Vice

Vice

Vice

Film Synposis: Governor George W Bush of Texas picks Dick Cheney, the CEO of Halliburton Co, to be his Republican running mate in the 2000 presidential election. No stranger to politics, Cheney's impressive résumé includes stints as White House chief of staff, House Minority Whip and defence secretary. When Bush wins by a narrow margin, Cheney begins to use his newfound power to help reshape the country and the world.
Director: Adam McKay
Rating: R
Runtime: 2h 12
Film Review by Jeffrey Andersen on Common Sense Media: 
A comedy veteran , writer/director Adam McKay brings a strong irreverence and some quirky humor to this biopic, yet it can't disguise its sheer outrage; its laughs come through openmouthed dismay. McKay uses a variety of unexpected tools in Vice, including a surprising narrator choice and offbeat little inserts and alternate realities (the movie has a funny false ending halfway through). An opening crawl claims that the movie is a true story, then says that since Cheney was so secretive, they just did the best they could. These touches help get the story down more easily, and certainly the tone often teeters toward satirical, which feels almost like vindication. But some viewers will still feel helplessly furious.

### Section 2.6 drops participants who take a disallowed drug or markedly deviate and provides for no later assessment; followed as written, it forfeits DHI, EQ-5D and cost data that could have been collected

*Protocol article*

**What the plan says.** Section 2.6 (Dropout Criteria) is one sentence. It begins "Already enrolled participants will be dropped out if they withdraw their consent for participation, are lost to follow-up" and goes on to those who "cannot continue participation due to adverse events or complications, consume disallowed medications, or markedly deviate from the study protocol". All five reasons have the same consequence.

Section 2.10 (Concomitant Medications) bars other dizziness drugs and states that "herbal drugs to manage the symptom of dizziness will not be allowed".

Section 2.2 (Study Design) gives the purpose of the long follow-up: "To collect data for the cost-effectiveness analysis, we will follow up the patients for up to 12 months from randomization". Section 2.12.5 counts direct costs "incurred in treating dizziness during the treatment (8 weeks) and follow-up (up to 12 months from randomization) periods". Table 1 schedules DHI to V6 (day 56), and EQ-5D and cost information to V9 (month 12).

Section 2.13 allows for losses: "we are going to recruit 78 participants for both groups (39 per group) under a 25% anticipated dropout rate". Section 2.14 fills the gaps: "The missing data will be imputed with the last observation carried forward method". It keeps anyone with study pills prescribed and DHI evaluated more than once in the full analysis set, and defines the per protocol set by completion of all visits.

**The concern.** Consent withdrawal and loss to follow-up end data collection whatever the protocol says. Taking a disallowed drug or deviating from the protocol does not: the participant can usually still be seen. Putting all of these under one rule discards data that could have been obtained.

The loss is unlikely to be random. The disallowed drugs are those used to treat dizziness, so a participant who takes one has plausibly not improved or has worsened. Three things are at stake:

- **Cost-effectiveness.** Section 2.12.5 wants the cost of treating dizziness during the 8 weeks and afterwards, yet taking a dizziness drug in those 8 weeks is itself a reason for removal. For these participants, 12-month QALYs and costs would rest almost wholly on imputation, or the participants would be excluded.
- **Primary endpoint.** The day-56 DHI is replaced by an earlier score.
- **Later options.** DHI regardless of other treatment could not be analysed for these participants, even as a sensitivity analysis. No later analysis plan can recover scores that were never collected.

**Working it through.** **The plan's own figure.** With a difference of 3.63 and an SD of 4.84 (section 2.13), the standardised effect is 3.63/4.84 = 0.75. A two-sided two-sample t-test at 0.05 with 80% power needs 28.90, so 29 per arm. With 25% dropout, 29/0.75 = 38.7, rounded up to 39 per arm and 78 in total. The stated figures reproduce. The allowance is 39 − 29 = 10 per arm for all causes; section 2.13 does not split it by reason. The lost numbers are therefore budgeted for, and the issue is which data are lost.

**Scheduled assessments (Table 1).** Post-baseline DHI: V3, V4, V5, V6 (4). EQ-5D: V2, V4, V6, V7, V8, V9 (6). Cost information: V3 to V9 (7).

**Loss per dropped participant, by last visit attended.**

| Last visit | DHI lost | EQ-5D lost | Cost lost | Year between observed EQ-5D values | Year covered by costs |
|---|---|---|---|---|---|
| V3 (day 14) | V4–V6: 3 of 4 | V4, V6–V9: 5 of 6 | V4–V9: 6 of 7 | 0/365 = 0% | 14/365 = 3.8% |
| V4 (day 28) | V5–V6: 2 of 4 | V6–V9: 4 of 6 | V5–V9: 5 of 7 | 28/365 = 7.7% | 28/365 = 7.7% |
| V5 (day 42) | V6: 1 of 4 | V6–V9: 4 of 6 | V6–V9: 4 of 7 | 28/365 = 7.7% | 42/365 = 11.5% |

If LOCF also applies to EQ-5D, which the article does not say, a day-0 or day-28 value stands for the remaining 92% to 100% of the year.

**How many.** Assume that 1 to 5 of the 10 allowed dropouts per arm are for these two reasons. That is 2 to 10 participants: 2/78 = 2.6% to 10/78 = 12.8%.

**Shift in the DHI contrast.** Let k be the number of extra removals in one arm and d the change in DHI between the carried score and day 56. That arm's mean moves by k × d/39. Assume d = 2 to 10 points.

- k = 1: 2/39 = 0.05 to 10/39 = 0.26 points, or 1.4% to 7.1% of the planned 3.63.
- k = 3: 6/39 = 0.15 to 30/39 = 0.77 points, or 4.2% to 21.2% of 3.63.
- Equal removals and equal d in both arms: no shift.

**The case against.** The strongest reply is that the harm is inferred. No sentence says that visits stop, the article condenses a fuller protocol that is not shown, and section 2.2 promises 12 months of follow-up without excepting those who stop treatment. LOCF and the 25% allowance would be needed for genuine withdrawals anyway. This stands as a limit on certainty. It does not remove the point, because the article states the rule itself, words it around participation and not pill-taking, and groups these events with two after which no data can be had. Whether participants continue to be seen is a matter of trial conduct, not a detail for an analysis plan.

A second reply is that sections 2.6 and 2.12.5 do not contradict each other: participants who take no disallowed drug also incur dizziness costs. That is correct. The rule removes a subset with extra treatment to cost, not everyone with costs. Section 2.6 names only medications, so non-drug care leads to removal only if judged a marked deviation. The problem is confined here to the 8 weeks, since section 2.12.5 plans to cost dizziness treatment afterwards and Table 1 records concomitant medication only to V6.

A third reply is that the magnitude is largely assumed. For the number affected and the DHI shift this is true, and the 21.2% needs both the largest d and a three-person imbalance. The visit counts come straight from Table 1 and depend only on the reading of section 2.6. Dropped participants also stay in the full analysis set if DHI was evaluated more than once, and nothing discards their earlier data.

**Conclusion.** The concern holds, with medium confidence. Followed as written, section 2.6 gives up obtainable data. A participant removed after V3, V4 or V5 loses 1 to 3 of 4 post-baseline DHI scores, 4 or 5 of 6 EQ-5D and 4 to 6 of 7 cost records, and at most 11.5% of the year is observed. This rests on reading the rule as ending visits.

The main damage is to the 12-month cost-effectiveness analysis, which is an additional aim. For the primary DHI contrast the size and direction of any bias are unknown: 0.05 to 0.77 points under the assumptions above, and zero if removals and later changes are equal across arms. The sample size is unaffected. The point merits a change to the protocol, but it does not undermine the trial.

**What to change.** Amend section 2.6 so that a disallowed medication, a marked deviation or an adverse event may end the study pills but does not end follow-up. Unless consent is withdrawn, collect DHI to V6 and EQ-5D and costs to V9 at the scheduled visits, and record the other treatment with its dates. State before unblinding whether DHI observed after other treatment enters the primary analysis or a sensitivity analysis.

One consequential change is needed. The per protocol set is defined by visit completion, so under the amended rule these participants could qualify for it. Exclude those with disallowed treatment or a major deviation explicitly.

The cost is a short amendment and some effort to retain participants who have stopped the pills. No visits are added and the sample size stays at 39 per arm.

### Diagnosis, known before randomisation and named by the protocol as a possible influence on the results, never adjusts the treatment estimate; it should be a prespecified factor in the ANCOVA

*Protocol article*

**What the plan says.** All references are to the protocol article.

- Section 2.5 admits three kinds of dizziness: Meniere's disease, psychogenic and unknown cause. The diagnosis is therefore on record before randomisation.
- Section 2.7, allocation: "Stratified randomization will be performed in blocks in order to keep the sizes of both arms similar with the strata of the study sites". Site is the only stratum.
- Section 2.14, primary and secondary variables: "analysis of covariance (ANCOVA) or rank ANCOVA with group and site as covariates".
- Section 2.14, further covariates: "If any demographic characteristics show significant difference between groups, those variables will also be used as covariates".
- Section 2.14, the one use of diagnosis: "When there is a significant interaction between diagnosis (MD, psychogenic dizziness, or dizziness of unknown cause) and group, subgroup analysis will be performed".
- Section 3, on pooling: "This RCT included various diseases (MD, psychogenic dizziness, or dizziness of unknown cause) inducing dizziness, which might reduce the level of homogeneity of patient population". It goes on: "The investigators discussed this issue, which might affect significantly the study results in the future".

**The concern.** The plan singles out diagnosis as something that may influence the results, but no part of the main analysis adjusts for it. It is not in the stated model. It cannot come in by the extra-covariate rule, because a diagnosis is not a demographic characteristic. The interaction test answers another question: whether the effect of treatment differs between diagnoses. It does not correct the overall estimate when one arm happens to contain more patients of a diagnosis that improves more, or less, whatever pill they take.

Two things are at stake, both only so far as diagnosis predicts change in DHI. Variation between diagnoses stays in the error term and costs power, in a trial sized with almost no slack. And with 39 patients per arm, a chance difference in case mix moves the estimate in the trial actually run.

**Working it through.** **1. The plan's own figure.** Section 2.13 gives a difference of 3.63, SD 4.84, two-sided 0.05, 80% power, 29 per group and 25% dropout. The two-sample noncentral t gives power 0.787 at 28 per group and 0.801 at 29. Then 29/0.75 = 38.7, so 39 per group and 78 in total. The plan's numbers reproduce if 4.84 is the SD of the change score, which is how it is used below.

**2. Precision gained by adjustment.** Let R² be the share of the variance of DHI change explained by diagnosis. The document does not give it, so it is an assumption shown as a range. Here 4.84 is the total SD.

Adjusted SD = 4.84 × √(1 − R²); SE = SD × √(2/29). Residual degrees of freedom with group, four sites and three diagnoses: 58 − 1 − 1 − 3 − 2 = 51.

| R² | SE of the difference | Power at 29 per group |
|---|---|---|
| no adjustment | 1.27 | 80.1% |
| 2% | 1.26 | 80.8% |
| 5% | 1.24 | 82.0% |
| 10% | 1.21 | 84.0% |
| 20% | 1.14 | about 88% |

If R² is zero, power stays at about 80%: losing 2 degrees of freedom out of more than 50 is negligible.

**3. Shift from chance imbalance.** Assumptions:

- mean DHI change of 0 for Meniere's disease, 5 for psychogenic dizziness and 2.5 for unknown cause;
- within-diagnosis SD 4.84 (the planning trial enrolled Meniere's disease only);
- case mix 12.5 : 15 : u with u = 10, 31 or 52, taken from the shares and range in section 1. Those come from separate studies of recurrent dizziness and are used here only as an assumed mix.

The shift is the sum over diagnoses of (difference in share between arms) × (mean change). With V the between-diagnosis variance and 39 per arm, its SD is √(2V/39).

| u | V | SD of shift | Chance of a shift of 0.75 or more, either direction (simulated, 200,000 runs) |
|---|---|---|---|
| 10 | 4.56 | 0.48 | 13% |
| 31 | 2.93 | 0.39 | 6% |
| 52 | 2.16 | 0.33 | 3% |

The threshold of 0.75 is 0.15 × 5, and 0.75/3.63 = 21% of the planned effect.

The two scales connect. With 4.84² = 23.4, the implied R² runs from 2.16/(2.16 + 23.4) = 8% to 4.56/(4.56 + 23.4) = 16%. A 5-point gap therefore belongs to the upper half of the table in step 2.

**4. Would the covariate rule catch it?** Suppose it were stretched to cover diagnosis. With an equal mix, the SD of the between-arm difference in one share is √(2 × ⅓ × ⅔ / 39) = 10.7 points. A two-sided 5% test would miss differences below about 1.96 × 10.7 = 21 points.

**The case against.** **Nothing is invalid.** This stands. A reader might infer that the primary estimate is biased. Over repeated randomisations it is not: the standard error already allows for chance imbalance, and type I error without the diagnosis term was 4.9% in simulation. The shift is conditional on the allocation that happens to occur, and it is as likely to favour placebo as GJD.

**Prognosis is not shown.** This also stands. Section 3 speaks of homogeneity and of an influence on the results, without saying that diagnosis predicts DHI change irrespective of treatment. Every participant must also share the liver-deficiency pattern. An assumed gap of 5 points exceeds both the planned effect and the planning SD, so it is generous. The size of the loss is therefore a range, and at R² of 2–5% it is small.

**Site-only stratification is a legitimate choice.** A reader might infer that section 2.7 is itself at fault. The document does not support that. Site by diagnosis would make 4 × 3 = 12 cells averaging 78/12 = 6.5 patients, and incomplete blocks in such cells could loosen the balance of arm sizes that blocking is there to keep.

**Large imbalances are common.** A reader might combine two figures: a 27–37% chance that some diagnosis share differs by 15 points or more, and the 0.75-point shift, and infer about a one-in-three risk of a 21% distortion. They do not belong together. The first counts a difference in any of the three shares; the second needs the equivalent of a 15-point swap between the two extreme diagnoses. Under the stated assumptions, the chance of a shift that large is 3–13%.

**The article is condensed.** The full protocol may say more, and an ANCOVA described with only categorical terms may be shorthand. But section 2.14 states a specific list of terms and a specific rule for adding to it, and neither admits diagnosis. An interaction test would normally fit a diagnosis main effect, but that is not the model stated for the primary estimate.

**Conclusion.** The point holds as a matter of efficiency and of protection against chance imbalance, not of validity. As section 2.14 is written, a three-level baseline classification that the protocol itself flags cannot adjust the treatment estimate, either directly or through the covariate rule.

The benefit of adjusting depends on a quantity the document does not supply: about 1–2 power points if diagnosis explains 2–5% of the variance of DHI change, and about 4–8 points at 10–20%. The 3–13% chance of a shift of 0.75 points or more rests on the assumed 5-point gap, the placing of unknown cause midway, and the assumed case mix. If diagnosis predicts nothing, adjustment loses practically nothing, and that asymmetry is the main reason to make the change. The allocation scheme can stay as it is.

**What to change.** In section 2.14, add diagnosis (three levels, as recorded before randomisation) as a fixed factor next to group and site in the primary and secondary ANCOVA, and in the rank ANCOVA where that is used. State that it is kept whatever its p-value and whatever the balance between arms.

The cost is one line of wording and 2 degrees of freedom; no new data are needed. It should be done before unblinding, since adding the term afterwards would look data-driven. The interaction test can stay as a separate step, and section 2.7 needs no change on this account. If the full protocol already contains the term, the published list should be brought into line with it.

As with his previous drama, The Big Short, McKay sets aside the clean, colorful look of his comedies (the Anchorman movies, etc.) in favor of a washed-out, edgy look, with frequent use of hand-held cameras. The enormous canvas requires many helping hands, and viewers will find amazing actors in even the smallest roles. In bigger parts, Adams, Carell, and Rockwell do admirable work, but their roles are sidelined and not as fully fleshed out as the central one. Playing Cheney, Bale more than disappears. He hides; it's not a particularly personal performance, but it's skillful and highly effective. All in all, Vice feels like a much-needed, cleansing primal scream at politics.